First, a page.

- Business technology units are turning to DevOps because it offers accelerated delivery, better alignment and the improved ability to manage change, according to Nathan Wilson, Sr. Director Analyst at Gartner, speaking at the Gartner Symposium/ITxpo in Orlando, Florida, earlier this month. These were the same problems people tried to solve using agile, but the expectation of large product deliveries left projects unfinished.
- With agile, packages of "potentially shippable" code arose every few weeks, but offered no value for the end user, Wilson said. "Almost done" became the cliche of development teams, where 90% of projects were 90% done for 90% of their lifecycle.
- DevOps and continuous delivery models emerged to solve the disconnect between potentially shippable code to placing it in production. In a DevOps environment, teams do not have to deliver completed products all at once, according to Wilson. Instead, teams can execute iterative deployments, move quickly, work with end-users to understand requirements and remain flexible if changes come up.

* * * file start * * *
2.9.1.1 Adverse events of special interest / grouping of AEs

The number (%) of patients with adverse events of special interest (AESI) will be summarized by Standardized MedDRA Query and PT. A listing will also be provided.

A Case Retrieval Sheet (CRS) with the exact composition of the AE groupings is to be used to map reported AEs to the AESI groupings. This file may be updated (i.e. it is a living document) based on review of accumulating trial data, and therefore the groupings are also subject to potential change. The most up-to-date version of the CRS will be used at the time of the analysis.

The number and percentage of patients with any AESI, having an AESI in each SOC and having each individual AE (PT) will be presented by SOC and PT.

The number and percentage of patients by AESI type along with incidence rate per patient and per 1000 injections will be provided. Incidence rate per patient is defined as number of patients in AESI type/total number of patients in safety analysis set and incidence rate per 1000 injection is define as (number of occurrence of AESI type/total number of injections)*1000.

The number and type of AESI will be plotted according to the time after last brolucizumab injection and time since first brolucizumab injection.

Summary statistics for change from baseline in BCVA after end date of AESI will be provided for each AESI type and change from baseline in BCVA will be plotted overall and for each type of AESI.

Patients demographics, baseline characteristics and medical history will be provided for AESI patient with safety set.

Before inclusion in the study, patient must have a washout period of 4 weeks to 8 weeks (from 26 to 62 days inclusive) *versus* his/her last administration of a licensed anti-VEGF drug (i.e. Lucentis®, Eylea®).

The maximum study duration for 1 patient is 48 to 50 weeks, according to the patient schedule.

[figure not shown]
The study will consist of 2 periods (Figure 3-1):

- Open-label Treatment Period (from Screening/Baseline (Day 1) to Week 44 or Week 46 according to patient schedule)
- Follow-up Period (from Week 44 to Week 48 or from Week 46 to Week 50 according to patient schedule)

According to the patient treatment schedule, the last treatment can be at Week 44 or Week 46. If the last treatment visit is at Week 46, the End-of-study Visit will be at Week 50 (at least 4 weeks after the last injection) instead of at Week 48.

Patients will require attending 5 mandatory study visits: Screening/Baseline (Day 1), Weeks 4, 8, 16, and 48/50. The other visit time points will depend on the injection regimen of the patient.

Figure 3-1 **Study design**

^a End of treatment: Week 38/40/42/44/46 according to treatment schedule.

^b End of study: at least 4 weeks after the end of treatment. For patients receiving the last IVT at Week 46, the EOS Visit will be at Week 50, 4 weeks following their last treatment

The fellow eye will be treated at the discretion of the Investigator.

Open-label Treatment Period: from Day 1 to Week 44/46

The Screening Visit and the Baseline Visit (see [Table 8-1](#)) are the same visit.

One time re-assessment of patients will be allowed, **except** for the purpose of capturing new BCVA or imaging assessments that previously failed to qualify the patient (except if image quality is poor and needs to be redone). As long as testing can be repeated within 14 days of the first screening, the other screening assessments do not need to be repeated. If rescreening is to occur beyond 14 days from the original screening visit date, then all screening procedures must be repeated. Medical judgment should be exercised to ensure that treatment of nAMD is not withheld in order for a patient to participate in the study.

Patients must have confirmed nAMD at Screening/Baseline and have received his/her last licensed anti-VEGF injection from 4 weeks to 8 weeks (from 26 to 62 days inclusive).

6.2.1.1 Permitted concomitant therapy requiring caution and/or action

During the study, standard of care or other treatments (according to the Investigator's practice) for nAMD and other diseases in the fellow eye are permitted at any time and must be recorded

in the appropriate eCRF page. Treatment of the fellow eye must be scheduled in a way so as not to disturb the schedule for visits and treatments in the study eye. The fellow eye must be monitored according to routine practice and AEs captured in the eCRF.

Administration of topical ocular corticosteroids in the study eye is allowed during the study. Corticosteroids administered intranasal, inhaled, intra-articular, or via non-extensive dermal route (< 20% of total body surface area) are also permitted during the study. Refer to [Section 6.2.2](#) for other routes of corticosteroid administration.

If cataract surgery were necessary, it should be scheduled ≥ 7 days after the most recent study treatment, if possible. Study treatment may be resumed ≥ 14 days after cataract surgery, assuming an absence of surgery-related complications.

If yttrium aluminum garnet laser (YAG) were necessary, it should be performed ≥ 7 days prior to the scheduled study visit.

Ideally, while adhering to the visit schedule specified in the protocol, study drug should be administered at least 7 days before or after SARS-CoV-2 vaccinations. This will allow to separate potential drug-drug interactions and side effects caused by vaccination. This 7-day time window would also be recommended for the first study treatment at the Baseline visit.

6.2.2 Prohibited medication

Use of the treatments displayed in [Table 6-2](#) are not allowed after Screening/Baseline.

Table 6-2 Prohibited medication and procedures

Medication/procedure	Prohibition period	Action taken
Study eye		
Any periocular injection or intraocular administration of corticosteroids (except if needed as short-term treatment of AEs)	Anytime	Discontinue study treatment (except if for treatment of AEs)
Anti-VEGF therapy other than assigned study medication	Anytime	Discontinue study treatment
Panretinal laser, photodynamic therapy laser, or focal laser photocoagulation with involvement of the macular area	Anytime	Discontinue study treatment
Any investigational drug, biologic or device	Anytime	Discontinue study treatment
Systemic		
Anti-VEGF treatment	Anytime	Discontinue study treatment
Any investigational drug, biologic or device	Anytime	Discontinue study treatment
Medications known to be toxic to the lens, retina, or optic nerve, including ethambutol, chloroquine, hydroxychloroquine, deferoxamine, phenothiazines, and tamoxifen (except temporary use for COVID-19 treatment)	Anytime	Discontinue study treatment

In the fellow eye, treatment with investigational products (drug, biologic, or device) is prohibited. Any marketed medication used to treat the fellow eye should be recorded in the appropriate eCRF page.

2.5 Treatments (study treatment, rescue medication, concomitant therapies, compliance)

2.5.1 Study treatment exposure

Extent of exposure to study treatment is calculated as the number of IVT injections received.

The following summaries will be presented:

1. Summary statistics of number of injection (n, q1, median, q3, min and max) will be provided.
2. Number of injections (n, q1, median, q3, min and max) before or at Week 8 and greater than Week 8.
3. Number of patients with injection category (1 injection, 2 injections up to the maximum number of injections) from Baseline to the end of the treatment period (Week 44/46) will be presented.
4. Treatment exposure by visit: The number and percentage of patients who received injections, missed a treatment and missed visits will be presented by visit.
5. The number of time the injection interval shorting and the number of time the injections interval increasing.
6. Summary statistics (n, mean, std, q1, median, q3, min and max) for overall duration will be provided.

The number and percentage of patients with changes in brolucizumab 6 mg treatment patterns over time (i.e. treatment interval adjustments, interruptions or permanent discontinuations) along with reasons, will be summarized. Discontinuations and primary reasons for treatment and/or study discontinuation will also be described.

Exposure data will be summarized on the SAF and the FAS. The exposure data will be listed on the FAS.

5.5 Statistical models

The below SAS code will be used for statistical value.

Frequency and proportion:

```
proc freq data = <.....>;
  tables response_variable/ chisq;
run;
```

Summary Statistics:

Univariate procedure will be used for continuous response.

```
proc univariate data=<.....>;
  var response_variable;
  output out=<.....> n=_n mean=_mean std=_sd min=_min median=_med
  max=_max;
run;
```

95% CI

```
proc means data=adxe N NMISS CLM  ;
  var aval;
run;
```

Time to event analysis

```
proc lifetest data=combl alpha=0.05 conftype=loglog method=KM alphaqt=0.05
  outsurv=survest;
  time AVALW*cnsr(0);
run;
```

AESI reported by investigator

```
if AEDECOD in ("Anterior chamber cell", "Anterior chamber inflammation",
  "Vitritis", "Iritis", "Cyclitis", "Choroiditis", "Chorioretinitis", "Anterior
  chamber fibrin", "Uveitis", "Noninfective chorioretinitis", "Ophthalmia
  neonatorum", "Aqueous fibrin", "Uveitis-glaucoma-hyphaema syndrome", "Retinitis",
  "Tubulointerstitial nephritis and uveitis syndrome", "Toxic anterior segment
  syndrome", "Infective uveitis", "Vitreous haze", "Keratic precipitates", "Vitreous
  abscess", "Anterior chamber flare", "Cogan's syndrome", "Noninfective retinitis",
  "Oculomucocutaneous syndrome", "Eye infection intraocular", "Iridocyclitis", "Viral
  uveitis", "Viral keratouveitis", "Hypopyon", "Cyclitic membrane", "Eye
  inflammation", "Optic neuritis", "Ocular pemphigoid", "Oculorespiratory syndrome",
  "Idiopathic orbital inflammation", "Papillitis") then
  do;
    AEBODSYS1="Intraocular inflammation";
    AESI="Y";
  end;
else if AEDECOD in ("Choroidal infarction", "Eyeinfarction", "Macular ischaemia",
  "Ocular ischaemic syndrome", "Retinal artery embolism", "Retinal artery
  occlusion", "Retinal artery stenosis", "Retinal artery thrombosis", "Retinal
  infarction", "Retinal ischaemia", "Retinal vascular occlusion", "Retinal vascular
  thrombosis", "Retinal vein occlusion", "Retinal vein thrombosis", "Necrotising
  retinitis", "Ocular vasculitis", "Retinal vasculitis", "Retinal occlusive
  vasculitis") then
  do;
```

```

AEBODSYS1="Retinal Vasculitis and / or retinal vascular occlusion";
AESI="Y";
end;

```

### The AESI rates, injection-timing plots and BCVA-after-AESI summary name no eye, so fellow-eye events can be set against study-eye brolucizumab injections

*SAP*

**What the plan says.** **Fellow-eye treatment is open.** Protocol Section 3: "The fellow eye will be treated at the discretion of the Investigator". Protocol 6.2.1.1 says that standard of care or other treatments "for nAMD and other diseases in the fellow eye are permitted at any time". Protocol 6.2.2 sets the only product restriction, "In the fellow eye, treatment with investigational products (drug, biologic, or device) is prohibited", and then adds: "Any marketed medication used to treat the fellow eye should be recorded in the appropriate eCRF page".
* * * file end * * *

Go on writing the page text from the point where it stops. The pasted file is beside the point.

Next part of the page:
Focus on enterprise technology tools has abated in favor of establishing the right methodologies to implement change at scale. On their own, tools prove useless without guidance and leadership from technology stakeholders.
DevOps works to combine two previously disparate parts of the business: development and operations. It aligns project teams with the end-users, working to solve disconnect in a business.
End users know what they want, but it's usually not what's delivered, according to Wilson. "How many software projects look like great flight, wrong airport?"
The key for enterprise delivery is moving on from big batch to continuous delivery, keeping the end-product value in mind.
DevOps implementation is not without its faults. Too often teams are hesitant to invoke real change, relying on vendors to provide easy answers to cultural disconnect. The key is not to skip steps along the way.
With the efficiencies created by DevOps, it is possible to move too quickly with iterative releases. C.H. Robinson adopted innersource and revamped its engineering structure, sparking a huge uptick in the number of deployments.
Though an improvement from the sluggish pace of waterfall releases, users were in a near-constant state of adjustment and tech was asked to "slow down."